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I'll be taking my daughter in a few weeks and I'm having trouble figuring out who provides the drinking water and if they add fluoride to the tap water (water consumed during drinking and eating) or not.

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Specifically the drinking water from water fountains and such? Or the water in fountains and water rides too? –  hippietrail Sep 8 '13 at 6:21
    
I imagine if the water rides are then everything is, but that's not my main concern, not much I'm going to do to avoid that. I'm more concerned with the water we'll be drinking and having our food prepared in. –  hortstu Sep 8 '13 at 6:30
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@hortstu: You should really include all relevant details in your question. Many places with hot climates are short of water and will use recycled water in their gardens and such but not for drinking. Orlando may well fall into this category. –  hippietrail Sep 8 '13 at 10:44
    
Somewhat related meta question: meta.travel.stackexchange.com/questions/412/… –  Andrew Grimm Sep 8 '13 at 11:07
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@Andrew Grimm, I don't think that question is related. If you want to consume a chemical that is up to you and may be controversial but if someone wants to avoid a chemical for their own sake or the sake of their child then why is that controversial? Fluoride is not a necessary nutrient. I'm not subjecting my child to malnutrition by avoiding it. I hope some MOD can undo the unnecessary down flag you've added. –  hortstu Sep 9 '13 at 4:25
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2 Answers

up vote 8 down vote accepted

According to Wikipedia, the Reedy Creek Improvement District provides water for WDW, and they do not add fluoride, but there is roughly 0.10 ppm of fluoride found in the water.

There are also reports that the water at WDW tastes horrible, so you may want to consider bottled water aside from the issue of fluoride.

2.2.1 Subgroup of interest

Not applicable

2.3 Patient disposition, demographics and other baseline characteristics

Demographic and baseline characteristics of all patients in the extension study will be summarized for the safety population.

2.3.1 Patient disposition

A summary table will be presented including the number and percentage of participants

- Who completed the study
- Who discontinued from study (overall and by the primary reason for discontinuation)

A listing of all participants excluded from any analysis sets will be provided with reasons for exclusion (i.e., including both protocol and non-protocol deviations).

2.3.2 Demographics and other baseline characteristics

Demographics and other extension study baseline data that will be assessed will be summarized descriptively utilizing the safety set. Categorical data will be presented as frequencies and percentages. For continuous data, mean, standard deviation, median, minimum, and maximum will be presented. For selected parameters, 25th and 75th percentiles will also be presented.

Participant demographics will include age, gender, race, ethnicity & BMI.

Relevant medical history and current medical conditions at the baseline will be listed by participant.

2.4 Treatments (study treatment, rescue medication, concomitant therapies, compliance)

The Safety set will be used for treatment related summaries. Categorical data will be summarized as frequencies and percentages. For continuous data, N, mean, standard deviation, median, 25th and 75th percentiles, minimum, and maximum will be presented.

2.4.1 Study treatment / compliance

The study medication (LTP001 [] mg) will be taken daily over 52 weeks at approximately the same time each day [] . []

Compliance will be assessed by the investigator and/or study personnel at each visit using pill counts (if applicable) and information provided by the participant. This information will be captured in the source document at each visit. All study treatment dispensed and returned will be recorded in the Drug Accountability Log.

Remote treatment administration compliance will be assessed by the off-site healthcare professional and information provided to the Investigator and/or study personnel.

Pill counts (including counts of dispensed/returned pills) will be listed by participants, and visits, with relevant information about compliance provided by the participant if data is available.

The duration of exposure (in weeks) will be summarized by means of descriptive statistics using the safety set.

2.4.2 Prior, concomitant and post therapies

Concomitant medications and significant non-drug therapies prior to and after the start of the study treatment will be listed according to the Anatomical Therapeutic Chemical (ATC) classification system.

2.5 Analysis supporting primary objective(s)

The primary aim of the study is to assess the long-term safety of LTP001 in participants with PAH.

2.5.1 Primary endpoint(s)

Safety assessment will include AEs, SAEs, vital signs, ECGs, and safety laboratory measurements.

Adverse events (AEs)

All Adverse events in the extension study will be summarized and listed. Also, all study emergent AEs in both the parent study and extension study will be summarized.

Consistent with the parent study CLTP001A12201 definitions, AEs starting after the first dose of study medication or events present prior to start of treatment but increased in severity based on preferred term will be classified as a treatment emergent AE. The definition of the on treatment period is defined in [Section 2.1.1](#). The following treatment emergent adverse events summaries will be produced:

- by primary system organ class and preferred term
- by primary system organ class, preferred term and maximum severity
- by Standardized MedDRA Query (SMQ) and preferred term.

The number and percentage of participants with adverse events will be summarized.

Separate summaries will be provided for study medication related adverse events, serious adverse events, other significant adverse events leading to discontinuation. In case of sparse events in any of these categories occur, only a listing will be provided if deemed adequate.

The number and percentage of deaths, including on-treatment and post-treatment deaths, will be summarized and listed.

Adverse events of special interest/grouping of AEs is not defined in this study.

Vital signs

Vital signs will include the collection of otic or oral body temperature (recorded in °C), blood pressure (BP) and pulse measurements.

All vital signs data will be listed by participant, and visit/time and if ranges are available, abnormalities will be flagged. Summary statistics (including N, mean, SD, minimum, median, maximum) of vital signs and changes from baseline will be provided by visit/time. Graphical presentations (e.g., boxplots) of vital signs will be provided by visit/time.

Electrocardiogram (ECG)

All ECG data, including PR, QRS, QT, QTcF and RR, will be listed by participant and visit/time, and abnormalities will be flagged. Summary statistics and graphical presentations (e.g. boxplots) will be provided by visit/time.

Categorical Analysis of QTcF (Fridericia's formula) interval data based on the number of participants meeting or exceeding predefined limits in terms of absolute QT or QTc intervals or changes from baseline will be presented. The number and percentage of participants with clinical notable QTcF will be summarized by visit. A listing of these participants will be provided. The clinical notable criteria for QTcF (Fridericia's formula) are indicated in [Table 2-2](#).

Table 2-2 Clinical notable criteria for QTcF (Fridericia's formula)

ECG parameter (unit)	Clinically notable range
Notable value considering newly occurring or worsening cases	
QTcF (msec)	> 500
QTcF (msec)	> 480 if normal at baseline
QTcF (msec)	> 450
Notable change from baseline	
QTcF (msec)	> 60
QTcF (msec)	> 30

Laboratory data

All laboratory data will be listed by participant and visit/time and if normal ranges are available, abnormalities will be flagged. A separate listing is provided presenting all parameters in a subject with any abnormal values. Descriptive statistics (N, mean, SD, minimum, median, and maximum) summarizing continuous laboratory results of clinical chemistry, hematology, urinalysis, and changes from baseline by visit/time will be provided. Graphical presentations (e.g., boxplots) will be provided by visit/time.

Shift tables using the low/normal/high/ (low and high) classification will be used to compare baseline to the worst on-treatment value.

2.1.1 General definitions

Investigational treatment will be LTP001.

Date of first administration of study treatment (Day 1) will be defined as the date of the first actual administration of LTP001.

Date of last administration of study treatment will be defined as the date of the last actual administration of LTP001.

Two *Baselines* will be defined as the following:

As a general rule, when traveling, if you are concerned about fluoride, I suggest using a trusted source of bottled water.

Also, unless you or your family suffer from severe fluoride allergies, drinking fluoridated water for a couple days probably won't hurt that much. Even so, I understand the desire to avoid it.

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Please don't downvote accurate answers to questions, even if you find the question silly. Besides, the worst thing that can happen from avoiding flouride is more cavities, which is hardly the end of the world. –  jpatokal Sep 8 '13 at 12:00
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I've found out that the WDW water provider is Reedy Creek Improvement District and it doesn't seem to fluoridate but there is roughly 0.10 ppm of naturally occurring/residual fluoride in the water. Thanks to all that tried to help.

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This would be better if you include your source. If it's the better answer at that point, it's OK to mark this as your accepted answer (WRT Flimzy, whose answer is also clearly good/relevant) –  hunter2 Sep 9 '13 at 7:59
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I have edited this answer to contain references, and have also edited my answer to contain this information--not because I want to steal your credit, but because I want my answer to be accurate. I encourage you to un-accept my answer and accept your own, if you care about getting credit for your own answer research. :) –  Flimzy Sep 9 '13 at 17:11
    
@Flimzy Thanks. You can keep the credit. I'm sure I'll use this site again, I use other stack sites but I'm not as important to them as the people that are here answering tons of questions like you. Thanks for the help. –  hortstu Sep 10 '13 at 4:19
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